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A great mirror can transform a room. If you’re looking for something truly special and unique, you need to see Oshawa Ontario artist and designer Karen Johnston’s work. She runs a small design studio called Mosaicworks which produces handmade one-of-kind mirrors that are as commanding and beautiful as any work of art.

Many of her designs feature a contemporary spin on the ancient art of mosaics, but she also works with everyday materials that will surprise and delight you. It was the modern industrial feel of her metal ruler mirror that first caught my eye. Her wooden ruler and pencil mirrors (also part of her School House series) are equally charming and original. Karen has a great eye and it shows in each of her designs.

Word of her talent is out. She was recently featured on Design Sponge and Style North. Even Chatelaine magazine is talking about Mosaicworks. I wanted to find out more about Karen and her thriving business. She was happy to answer a few questions.


JM: You have a broad background in the arts. What got you interested in working with mosaic tiles?

KJ: “My love of mosaics all began with a book and a man. Ok, so it’s not that simple. There was art school, working in advertising, working at a newspaper, working as a graphic designer, moving (three times!), working as a freelance graphic designer, having babies (two times!), writing and illustrating a children’s book.

One day while browsing through Chapters, I picked up a book titled, Mosaics, by Kaffe Fassett and Candace Bahouth. Kaffe Fassett’s work is brilliantly rich in colour and over the top in details. I would soon discover that he was ‘The Mick Jagger’ of the knitting, needle work, and mosaicing world. What I loved about his mosaic work, which I was immediately drawn to, was that he took an amazing ancient form and put a very contemporary spin on it. I was inspired. My first mosaic was a small floral picture frame made from broken vintage china. That was it. I was hooked.

Although my work is clearly very different from Kaffe Fassett’s the basic principle of good design is present in both of our work (says me). And good design, like mosaics, will always transcend time. Thank you Kaffe Fassett. You and your many books have inspired me and led me to a passion that has now turned into a successful business that I love.”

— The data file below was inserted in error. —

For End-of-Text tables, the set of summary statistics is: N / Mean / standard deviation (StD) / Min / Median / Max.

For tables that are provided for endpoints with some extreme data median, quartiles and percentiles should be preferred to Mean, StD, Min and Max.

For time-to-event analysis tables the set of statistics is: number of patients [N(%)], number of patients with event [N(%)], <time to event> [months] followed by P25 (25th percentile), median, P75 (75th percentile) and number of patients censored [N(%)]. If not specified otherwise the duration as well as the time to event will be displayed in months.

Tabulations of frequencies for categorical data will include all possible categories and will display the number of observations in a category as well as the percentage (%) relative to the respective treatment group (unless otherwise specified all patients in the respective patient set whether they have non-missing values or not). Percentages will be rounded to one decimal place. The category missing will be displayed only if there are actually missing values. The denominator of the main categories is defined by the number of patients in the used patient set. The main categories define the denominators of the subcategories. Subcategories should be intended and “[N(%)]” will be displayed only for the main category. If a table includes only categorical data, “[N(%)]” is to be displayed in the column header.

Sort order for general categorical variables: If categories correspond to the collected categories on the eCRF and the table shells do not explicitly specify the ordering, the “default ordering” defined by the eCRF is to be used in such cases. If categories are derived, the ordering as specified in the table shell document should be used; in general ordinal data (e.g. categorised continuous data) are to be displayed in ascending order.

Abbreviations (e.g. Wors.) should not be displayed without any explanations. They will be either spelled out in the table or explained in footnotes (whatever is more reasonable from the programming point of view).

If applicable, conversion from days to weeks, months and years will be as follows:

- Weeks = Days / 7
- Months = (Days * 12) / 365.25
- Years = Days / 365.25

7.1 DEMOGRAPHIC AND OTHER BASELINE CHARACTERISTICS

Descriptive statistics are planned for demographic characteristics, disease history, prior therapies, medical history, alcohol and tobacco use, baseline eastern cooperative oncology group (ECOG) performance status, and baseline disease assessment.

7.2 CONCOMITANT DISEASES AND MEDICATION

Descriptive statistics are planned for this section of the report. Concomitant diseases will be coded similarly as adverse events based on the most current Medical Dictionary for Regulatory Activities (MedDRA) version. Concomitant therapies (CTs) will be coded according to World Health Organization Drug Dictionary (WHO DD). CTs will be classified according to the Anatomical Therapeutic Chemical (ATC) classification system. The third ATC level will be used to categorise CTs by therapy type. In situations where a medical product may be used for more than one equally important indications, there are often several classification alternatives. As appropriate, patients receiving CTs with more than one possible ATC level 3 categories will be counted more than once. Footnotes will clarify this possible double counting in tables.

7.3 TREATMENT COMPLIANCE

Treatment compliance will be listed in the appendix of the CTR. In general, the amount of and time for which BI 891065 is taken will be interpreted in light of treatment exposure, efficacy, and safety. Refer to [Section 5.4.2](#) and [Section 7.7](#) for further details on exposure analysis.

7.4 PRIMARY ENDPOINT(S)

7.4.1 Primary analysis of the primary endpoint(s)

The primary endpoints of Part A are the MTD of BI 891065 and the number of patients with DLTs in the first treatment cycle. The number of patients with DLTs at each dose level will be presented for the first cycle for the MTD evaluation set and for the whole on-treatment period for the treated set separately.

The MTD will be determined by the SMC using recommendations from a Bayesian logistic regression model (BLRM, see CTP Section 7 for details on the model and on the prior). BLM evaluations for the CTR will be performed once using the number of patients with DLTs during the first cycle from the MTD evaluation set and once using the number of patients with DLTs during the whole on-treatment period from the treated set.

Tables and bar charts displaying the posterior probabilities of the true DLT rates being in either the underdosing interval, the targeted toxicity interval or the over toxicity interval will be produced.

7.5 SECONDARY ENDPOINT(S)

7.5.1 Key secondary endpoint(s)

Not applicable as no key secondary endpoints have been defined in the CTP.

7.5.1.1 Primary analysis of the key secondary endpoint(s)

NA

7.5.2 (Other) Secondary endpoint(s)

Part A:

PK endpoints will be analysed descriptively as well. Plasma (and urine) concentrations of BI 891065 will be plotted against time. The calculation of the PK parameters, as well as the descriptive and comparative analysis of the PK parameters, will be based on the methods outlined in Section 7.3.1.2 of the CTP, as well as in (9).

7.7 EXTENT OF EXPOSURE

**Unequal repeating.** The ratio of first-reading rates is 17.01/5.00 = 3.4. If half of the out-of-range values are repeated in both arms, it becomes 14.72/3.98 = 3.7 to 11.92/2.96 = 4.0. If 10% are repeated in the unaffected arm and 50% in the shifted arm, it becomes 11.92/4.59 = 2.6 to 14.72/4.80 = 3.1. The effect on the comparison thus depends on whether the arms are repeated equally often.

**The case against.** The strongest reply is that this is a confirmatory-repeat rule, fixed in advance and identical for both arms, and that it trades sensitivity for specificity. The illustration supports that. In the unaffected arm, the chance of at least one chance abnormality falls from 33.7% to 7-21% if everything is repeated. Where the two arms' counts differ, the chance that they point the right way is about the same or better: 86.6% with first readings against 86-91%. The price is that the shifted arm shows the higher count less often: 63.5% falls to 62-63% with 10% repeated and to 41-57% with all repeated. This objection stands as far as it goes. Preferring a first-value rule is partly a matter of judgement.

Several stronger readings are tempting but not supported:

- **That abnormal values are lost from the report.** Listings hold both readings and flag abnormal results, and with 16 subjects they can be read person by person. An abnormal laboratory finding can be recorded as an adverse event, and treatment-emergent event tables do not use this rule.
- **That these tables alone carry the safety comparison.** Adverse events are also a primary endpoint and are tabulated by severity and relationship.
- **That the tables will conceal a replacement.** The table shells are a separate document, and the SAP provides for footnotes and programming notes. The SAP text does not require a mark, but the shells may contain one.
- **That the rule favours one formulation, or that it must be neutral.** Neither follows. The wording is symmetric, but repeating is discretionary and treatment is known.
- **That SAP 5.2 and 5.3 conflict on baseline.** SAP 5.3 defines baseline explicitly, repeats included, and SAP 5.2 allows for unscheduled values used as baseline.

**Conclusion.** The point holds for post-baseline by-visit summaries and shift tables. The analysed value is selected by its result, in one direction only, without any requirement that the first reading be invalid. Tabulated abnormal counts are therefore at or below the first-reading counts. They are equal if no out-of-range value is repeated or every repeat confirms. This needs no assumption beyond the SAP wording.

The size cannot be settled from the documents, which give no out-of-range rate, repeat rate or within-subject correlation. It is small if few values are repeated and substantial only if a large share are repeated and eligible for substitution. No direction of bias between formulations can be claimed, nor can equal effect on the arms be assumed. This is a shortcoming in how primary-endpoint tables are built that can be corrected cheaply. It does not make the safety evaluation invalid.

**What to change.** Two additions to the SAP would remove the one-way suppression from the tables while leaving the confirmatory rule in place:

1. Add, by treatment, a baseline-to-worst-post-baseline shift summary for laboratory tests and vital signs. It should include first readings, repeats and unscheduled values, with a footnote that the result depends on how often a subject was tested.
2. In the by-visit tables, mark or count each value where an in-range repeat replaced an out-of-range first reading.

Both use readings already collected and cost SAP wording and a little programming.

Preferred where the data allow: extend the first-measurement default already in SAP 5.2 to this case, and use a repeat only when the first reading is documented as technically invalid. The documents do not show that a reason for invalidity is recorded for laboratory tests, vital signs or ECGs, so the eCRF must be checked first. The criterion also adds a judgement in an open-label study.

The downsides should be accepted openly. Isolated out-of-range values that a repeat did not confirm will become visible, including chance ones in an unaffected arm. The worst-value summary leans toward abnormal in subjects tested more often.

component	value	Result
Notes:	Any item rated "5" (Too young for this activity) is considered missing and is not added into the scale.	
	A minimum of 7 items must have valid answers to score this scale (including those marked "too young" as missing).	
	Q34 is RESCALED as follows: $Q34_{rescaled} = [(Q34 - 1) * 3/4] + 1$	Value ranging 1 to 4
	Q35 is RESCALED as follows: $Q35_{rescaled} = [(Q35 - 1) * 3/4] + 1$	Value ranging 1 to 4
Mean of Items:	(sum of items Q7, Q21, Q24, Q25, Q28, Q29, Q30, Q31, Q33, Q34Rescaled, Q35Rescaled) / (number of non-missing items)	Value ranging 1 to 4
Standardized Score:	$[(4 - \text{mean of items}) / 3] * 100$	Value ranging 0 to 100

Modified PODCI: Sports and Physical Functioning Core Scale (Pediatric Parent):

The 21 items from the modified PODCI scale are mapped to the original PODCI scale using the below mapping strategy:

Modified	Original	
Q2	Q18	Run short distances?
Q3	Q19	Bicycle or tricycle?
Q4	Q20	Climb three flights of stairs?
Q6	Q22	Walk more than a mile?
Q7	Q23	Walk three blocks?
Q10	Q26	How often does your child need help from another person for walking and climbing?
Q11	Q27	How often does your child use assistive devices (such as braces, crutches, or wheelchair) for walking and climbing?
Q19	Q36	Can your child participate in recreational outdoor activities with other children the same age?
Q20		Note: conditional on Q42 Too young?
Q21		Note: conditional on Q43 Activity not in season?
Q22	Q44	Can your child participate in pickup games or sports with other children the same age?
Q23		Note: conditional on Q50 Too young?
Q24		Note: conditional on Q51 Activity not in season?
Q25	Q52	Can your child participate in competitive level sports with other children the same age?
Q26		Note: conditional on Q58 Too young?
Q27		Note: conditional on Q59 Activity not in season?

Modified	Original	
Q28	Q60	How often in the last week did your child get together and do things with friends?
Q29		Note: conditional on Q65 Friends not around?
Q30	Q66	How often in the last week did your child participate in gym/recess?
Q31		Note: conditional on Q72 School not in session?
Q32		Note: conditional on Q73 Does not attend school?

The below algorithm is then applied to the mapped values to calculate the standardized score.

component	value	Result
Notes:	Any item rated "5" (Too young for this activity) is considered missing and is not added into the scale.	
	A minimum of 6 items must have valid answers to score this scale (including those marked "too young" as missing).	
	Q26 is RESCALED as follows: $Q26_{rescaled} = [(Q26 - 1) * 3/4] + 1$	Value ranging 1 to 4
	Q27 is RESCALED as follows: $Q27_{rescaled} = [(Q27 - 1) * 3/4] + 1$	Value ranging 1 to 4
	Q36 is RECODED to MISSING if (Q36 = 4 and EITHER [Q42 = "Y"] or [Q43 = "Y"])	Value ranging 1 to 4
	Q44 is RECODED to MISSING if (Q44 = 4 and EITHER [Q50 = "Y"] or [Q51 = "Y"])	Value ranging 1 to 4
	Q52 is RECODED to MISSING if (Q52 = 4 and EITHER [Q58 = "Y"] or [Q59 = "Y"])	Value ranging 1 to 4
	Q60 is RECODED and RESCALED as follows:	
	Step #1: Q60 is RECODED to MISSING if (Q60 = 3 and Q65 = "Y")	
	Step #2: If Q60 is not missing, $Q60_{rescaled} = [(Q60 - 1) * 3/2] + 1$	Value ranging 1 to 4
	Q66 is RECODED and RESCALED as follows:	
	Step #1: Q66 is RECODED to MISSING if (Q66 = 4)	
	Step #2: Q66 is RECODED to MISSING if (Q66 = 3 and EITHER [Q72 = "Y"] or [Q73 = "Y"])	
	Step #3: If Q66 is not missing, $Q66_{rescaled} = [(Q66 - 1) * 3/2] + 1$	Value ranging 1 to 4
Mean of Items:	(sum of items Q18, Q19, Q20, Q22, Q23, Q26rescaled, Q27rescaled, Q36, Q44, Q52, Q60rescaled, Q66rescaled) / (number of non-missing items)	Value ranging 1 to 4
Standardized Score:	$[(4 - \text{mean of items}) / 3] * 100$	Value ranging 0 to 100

JM: Where do you find inspiration for your designs?

KJ: “The answer is simple. I don’t know. The ideas just come. I was in Home Depot one day buying some nuts and bolts when suddenly it dawned on me how shiny and pretty they were, like jewellery. And so, the Silver ‘Bling’ Mirror was born.

What I do know is that most ideas are inspired by the simple things that surround us, sometimes without us even knowing that they’re doing just that. Case in point my gold heels. Inspirational? How could they not be?”

JM: What are some of the challenges of working with mosaics?

KJ: “The biggest challenge is the amount of time involved in making a mosaic. There are hours and hours of work involved from the beginning of a project, the design stage, to the end of a project, the construction stage (cutting, laying out, adhering etc.)

With that said, the good part is that those hours seldom go unnoticed.”

JM: How long does it typically take to create a new mirror?

KJ: “Hours and hours (lol). It all depends on the scale of a project and how much cutting needs to be done. A lot of my pieces are ‘one offs’ (only one is made) so my time hasn’t been tracked. To move things along I try to work on more than one piece at a time – while glue is drying on one piece I’ll move to cutting tiles for another. I’m a one woman assembly line!”

This incredible mirror is made from vitreous glass tiles, chained rhinestone and coloured seed beeds. So fresh and lovely.

JM: What has been your most popular design?”

KJ: “The most popular mirrors seem to be the ones made with ordinary objects, The Ruler and Pencil mirrors. I think people like the unexpected factor where something very ordinary and familiar is transformed into something completely different and extraordinary.”

JM: What Canadian artists or designers do you admire?

KJ: “I have a soft spot for painters. Of the past – Paul Peel, The Group of Seven, Emily Carr. Recently I’ve been admiring the work of Peter Rotter.”


Realist painter Peter Rotter is known for his landscapes of Northern Ontario. You can see his work here.

Karen has also written and illustrated a book about her beloved late dog — a Vizsla named Bob. The book is called Mr. Bob’s Magic Ride in the Sky, published in 2002 by Whitecap Books. I’m a dog lover too, so I’m a sucker for a book like this. Check it out here.

If you live in the Toronto area, you can find Karen’s work at 1212 Decor on Yonge Street in Rosedale. If not, you can contact her directly at her studio. She also writes an interesting blog which you can find here. Photos courtesy of Mosaicworks.